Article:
Eastside’s Congregations for the Homeless gets boost from developer
One of the largest homeless shelters on the Eastside is in line to get a permanent home, but the new location for Congregations for the Homeless won’t be ready for at least another three years.
While the new home is in its planning stages for 13620 SE Eastgate Way, about 100 men are staying at a temporary location on City of Bellevue property. Seemingly a good solution after Sound Transit uprooted CFH to make way for its maintenance facility, the fire department has concluded that the building isn’t safe to house people overnight between the months of May and October. The building isn’t equipped with the proper sprinkler system and it needs a new water line.
“Last year on April 30, CFH was serving 150 men in that facility,” said Kevin Wallace of Wallace Properties. “On May 1, they had to put a note on the door that said they were closed. A hundred men were turned out with no plan for where they were supposed to go.”
Wallace, a developer and former Bellevue City council member, saw a problem and is organizing a team to develop a solution for CFH’s temporary home.
Since Bellevue doesn’t allow camping on sidewalks or public parks, tent cities, nor long-term parking, Wallace knew these 150 men had nowhere to legally sleep. And the same scenario is about to repeat this year.
Wallace told the city that he would work with the shelter and get the sprinkler system fixed for a lot cheaper and quicker.
“Now we’re out raising money to make that happen and to fund it privately,” Wallace said.
The Bellevue City Council granted temporary use of the building to CFH during its meeting Monday night, and Wallace said the permit process can move forward. The city has been cooperative and Wallace has no doubt they’ll be able to make progress.
“Having someone in the nonprofit world with his connections and passion and skill set has really allowed us to move forward …” said David Bowling, director of the shelter.
Congregations for the Homeless
Congregations for the Homeless first opened its doors in 1993 as an agency of the Eastside Interfaith Social Concerns Council serving. It served 30 single men with a warm place to sleep and hot meals at the time. Since then, they’ve opened a day center in downtown Bellevue and a subsidized housing program.
Bowling estimates about 400-500 people are in shelters any given night on the Eastside. Another 400-500 people are sleeping on couches or in cars.
“Our numbers have been increasing year-over-year for several years,” Bowling said. “Homelessness has been around forever, but I started in 2005 and the numbers have increased drastically since I started doing this work.”
Bowling added that he’s humbled and excited by the work that Wallace is doing.
Wallace said his goal is to get the building improvements completed before the May 1 deadline, but they’re working with the city on a contingency plan in case they run into a construction setback.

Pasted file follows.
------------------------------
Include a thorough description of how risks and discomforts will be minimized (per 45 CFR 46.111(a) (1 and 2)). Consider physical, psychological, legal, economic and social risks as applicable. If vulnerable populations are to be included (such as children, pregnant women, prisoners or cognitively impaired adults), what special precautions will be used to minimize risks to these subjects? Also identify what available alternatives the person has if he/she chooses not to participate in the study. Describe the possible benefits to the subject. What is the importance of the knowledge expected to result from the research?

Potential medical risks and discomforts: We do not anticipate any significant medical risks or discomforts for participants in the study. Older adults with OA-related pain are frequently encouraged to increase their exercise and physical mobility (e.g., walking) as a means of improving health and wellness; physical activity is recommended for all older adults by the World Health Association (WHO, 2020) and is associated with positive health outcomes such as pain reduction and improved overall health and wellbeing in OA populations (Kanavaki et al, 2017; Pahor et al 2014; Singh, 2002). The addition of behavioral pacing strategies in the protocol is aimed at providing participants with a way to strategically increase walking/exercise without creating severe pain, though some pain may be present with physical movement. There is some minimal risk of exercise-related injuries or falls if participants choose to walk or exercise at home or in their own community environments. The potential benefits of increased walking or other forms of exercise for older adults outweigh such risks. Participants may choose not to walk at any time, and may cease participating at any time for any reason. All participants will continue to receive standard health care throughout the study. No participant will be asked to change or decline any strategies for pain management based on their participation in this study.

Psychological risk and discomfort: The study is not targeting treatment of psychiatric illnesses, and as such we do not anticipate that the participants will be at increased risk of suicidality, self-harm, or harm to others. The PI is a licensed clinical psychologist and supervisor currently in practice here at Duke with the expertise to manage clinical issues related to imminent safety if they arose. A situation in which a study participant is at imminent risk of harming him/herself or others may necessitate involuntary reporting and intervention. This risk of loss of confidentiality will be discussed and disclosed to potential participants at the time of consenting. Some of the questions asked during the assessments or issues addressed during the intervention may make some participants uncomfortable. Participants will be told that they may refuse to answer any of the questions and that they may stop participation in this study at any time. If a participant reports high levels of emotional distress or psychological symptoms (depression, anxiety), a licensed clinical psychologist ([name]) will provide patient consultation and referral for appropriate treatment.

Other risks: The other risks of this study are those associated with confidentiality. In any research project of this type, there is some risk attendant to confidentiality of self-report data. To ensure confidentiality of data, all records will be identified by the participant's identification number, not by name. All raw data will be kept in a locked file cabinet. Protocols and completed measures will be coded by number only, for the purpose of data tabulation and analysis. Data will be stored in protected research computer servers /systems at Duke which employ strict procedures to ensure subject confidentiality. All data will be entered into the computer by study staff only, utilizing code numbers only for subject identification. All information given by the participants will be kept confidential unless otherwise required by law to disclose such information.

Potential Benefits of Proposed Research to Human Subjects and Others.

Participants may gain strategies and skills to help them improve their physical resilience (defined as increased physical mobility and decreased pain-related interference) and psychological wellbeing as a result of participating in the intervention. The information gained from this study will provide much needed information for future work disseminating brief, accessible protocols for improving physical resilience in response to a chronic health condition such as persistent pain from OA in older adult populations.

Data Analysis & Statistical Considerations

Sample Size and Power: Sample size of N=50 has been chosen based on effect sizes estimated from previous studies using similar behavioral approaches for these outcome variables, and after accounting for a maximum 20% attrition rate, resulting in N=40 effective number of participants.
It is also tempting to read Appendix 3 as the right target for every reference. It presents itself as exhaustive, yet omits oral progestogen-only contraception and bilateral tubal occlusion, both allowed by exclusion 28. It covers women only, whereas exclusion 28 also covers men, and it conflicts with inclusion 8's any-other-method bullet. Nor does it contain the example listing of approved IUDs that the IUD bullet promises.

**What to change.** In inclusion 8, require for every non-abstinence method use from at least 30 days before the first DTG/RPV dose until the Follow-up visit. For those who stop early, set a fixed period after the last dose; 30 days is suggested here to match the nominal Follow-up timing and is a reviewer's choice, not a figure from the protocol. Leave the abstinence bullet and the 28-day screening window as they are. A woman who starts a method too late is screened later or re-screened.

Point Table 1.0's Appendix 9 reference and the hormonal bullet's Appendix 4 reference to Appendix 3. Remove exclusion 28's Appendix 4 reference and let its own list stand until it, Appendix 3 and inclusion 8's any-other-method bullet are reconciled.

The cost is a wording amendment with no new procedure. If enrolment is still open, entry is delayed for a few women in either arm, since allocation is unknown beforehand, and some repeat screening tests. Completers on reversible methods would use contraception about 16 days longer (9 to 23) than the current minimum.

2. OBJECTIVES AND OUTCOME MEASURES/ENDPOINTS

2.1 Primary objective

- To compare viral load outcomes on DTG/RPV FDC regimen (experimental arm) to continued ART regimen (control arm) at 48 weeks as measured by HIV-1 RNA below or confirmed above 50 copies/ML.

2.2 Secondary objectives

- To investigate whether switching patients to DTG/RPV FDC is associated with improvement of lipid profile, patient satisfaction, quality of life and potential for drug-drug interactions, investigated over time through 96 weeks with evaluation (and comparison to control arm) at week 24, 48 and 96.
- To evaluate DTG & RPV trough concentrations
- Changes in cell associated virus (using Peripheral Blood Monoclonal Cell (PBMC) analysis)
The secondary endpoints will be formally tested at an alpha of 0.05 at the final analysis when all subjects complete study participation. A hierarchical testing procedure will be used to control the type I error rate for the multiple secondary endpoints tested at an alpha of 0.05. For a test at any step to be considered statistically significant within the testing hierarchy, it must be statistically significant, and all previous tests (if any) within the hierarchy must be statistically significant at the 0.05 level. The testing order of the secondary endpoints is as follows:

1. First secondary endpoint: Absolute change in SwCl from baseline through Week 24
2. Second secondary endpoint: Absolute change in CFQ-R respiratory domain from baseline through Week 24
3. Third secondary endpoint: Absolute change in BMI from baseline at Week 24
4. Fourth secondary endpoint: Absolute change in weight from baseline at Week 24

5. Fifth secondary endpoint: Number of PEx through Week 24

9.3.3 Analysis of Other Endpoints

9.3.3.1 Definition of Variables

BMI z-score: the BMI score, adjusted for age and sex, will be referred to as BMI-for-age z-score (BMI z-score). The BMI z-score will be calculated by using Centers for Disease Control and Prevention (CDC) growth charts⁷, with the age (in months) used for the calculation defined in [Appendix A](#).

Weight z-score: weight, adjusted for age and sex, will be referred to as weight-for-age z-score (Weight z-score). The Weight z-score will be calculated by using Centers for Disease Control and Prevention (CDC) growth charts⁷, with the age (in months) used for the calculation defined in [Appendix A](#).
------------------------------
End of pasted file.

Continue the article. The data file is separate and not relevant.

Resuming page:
“So that this time there’s a plan where the men are able to go … or we have an extension worked out with the fire department,” he said.
It’s not just Wallace who is rolling up his sleeves. He has reached out to his network for help.
“Mulvanny G2 Architecture has done all the architectural plans for free, DCI is the civil engineer – same thing, and Rafn Construction has come in and done the cost estimating and put together plans for the construction work – also at no cost,” Wallace explained. “Everyone has said ‘Yes we’ll help. Yes we’ll help for free and what more can we do.’”
He said they’re asking for volunteers to help out with things like painting.
“It really is a community problem and we all need to recognize that it exists and do what we can to help fix it,” Wallace said.
A growing community need
Wallace said, historically, Congregations for the Homeless was a winter-only shelter. With the recent growth in homeless populations on the Eastside, it’s obvious the need exists for year-round operations.
He said he appreciates that communities on the Eastside have elected to enforce laws prohibiting long-term parking and camping on sidewalks. But he believes it’s then up to the entire community to develop a strategy to help the homeless. He worries that merely placing the responsibility on nonprofits as a solution won’t be enough.
“No one is asking if it’s actually sufficient,” he said.
Wallace’s hope is that cities on the Eastside develop a homeless strategy and then share that with King County and Seattle for an improved regional approach.
“To me, it’s a solvable problem,” he said. “It’s an important problem to solve. We have a lot of work to do, but I think it’s something we can be successful at, make a difference, and show not just the Puget Sound region but the whole country how the homeless should be served and how to create a solution to this problem.”
Wallace encourages anyone who wants to help CFH to check out the shelter’s website for more information, but more importantly, to be willing to volunteer ideas and time to finding a solution.
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